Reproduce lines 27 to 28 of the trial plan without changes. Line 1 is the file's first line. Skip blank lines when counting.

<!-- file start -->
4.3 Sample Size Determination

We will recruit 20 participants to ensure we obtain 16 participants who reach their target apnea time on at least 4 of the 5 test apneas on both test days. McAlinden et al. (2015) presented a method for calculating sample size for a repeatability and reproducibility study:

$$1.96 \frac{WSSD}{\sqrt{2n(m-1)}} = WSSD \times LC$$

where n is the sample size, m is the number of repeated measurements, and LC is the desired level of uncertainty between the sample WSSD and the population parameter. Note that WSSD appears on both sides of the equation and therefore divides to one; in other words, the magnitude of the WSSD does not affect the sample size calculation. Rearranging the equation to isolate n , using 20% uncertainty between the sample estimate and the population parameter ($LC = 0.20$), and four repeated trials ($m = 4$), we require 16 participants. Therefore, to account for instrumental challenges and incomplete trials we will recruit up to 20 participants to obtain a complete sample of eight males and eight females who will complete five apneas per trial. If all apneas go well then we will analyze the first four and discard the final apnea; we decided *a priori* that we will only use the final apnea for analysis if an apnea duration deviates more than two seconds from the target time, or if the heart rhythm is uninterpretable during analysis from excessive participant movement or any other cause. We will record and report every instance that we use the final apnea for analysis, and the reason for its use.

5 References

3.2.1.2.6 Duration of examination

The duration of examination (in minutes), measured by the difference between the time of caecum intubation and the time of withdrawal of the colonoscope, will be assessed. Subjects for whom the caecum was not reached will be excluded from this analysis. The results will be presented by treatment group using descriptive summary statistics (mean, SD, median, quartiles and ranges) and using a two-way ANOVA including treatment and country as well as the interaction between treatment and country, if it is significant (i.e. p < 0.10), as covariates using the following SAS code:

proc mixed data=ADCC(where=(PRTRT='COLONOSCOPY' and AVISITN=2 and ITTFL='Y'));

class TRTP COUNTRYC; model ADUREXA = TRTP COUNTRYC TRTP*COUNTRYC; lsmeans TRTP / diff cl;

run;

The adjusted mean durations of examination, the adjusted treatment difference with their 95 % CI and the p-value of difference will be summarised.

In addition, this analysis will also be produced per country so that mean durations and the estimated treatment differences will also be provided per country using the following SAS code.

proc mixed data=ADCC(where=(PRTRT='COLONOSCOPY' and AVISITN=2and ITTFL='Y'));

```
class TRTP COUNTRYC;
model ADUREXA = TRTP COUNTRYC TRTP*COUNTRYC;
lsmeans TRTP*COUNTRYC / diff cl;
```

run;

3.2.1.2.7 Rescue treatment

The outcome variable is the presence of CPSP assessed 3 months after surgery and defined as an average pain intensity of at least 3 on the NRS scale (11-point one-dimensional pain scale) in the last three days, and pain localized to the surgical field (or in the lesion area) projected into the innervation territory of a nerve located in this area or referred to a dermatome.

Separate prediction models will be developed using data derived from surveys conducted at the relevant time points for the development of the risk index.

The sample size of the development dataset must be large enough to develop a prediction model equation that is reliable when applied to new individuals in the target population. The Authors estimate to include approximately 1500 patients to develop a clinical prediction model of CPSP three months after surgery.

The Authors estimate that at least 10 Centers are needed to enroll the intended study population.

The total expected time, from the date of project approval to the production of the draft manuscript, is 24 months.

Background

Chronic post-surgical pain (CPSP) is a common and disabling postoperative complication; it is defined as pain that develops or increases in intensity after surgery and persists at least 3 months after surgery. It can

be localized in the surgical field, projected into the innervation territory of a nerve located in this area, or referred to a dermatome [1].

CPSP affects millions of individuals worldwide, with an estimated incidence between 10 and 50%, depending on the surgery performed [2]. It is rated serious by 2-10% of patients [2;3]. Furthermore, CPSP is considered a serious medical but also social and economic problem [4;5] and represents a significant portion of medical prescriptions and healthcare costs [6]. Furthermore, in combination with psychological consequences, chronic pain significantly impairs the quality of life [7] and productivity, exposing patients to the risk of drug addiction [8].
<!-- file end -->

Chronic post-surgical pain (CPSP) is a common and disabling postoperative complication; it is defined as pain that develops or increases in intensity after surgery and persists at least 3 months after surgery. It can

be localized in the surgical field, projected into the innervation territory of a nerve located in this area, or referred to a dermatome [1].